A proposal to have landlords hand out voter registration forms threatens to end American liberty. Don’t take my word for it! Really, don’t, because that’s crazy. Take the word of former Minneapolis mayoral candidate and lonely Minneapolis Republican Cam Winton. He’s the one who said it in a recent commentary in the Star Tribune. He was responding to a proposal by Minneapolis council member Jacob Frey to have landlords hand new tenants a voter registration form along with the other paperwork in hopes of encouraging more to register to vote when they change addresses.
Don’t think Winton was entirely delusional to run for mayor of Minneapolis as a Republican, or at least no more so than about 30 other people who saw the open mayoral seat and the $20 filing fee and ran with the “what-the-heck” party. He actually sounded like he had a much stronger connection to reality than typical Republicans. DFLers thought he sounded reasonable if we had to have a Republican (which we didn’t since there were DFLers we actually liked). And then he writes this op-ed.
Winton actually started with an economic argument, that we should want to lower the cost of building affordable housing (true) but having landlords hand out voter registration forms will raise costs and discourage building more housing. Well, sure, because there’s the cost of putting a box of forms on a shelf somewhere, the cost of picking up a form, the cost of putting the form into the other documents a new renter gets, and already we’ve raised the landlord’s costs by … well, by whatever the time is worth. 11½¢ maybe?
Maybe Winton realized the cost argument was rather silly, so he tried some philosophy.
Dating back to the Declaration of Independence, the core principle of our system of government is that we the people grant elected officials just enough power to secure our rights — no more. So when elected officials propose and enact laws premised on the notion that we are incapable of buying our own ear plugs and obtaining our own voter registration forms, it’s a warning sign that the balance between individual rights and government force is out of whack.
Right, because your right to vote is threatened by … having a voter registration form handed to you when you sign your lease or move in. The ear plugs thing is from a complaint Winton had with Frey in an earlier paragraph. Frey got an ordinance passed requiring nightclubs to offer hearing protection to customers. This is bad because … hearing damage is a right? “premised on the notion that we are incapable of buying our own ear plugs”, or maybe premised on the notion customers don’t know how loud the noise will be or the risk to their hearing? Who knew hearing protection and voter registration forms in your rental papers were just overreaching big government?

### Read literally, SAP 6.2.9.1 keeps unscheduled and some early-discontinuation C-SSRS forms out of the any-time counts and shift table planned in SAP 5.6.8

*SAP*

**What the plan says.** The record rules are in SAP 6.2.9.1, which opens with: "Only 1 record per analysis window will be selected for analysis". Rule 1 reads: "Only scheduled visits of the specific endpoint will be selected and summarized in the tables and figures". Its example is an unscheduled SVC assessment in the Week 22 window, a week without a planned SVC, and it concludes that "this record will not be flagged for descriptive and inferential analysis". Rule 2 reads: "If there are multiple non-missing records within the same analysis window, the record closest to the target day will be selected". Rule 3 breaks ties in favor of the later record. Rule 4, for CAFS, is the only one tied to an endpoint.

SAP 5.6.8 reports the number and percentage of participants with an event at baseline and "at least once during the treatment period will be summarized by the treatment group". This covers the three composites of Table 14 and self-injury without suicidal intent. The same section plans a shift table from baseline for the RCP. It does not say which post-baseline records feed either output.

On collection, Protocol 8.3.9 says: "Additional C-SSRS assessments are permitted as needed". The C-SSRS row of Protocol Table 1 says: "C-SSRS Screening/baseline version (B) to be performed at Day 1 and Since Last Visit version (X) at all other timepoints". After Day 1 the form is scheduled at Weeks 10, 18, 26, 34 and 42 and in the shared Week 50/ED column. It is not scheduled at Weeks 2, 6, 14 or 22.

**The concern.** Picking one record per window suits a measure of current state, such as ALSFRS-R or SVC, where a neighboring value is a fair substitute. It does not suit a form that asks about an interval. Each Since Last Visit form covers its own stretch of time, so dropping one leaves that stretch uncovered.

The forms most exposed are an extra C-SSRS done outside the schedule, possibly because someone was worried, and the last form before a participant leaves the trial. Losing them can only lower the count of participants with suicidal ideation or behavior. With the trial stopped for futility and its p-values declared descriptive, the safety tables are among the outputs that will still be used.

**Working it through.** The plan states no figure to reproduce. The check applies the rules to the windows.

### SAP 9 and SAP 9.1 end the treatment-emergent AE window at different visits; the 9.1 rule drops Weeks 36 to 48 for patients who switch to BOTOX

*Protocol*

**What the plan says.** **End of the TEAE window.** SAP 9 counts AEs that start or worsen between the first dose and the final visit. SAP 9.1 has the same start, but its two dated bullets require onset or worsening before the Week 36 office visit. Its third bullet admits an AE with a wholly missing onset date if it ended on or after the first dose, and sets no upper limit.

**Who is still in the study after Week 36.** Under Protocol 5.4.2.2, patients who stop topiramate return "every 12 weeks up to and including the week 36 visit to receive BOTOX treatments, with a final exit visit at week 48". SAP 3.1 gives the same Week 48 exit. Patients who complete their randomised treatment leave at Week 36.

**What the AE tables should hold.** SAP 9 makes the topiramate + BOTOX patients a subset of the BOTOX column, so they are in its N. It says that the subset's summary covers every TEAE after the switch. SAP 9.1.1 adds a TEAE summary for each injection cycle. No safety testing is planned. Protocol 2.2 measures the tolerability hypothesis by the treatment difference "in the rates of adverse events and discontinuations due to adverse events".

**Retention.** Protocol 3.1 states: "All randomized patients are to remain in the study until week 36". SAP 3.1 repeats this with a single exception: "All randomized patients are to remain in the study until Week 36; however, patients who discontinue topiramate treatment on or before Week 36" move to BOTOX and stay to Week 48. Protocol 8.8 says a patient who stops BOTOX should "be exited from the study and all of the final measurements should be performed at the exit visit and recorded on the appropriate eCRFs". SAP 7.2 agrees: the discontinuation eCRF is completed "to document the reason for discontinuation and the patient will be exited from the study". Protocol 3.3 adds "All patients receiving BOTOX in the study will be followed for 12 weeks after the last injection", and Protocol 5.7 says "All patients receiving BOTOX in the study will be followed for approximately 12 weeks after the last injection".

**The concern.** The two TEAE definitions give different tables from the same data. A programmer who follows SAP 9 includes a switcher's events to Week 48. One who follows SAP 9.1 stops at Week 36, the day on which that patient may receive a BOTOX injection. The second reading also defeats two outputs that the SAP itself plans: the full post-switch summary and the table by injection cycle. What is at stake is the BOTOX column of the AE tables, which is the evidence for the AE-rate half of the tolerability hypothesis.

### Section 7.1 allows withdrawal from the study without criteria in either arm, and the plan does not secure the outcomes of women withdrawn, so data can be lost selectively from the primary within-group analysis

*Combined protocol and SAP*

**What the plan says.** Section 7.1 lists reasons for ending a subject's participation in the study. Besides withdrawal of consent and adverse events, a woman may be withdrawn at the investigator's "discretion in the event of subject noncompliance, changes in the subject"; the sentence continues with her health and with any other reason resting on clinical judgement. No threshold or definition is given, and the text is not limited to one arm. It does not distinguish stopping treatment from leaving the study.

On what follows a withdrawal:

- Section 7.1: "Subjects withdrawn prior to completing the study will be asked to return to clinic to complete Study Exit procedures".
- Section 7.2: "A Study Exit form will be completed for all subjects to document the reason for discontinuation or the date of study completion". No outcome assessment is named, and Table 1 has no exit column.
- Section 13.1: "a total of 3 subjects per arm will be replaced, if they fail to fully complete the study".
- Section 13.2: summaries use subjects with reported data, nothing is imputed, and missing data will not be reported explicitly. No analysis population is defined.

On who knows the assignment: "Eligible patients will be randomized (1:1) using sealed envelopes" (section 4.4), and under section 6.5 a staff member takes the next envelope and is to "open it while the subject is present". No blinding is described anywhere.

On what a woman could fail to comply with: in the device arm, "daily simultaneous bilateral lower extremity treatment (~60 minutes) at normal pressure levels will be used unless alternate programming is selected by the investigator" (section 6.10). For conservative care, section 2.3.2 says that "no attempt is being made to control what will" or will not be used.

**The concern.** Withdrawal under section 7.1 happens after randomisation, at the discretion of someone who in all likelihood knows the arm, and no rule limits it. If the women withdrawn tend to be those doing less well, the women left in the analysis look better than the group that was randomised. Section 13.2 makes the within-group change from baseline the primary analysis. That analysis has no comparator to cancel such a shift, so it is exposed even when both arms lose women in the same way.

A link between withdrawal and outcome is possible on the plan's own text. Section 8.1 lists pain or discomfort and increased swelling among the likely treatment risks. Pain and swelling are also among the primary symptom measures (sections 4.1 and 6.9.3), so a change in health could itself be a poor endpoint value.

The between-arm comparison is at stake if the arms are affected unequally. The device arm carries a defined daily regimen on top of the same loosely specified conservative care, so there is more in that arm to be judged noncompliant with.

The straight brackets are my comments:
If our elected officials really think we’re so helpless, what’s next? Might they require supermarket cashiers to chastise us for buying sugary drinks [his own party keeps trying to micromanage how SNAP recipients spend their money and actually do turn cashiers into enforcers, but who needs self-awareness?], require Metro Transit drivers to remind us to update our wills [how dangerous does he think mass transit is?] and require police officers to use their loudspeakers to encourage us to save for retirement? [this sarcasm from the party that keeps trying to gut Social Security] As long as landlords are already handing out pieces of paper, why not require them to hand out fliers for city-sponsored activities, such as City Council members’ own town-hall meetings?
That last point is a fair one, because nothing threatens individual rights like telling people when public meetings are taking place.
Apparently unaware that “slippery slope” is the name of a logical fallacy, Winton said, “The slippery slope brings to mind a phrase attributed to various leaders over the years: ‘A government big enough to give you everything you want is a government big enough to take from you everything you have.'” Well, no wonder we don’t know who to attribute that quote to. Who would be dumb enough to want their name on such triteness disguised as cleverness?
Snark aside, here’s a thought. If having landlords hand out voter registration forms is so awful, how about avoiding the need for it by instituting automatic voter registration? Change the registration when the voter’s address changes, getting it from the post office form or the DMV. Don’t like Democrats pushing to register more people? Democrats can think of other things to do too. Oregon recently passed a law to register voters automatically, and North Dakota somehow manages to have elections without registration. They can make it work but we can’t?
Voluntary disclosure: I know Jacob Frey and donated to his campaign. I don’t live in his ward, nor does his ward overlap the senate district where I’m DFL chair. I’ve spent a bunch of time doing voter registration.
Comment below fold.
From John J O Roland: Great article. I agree with every thing you said. I especially liked the new Oregon Law.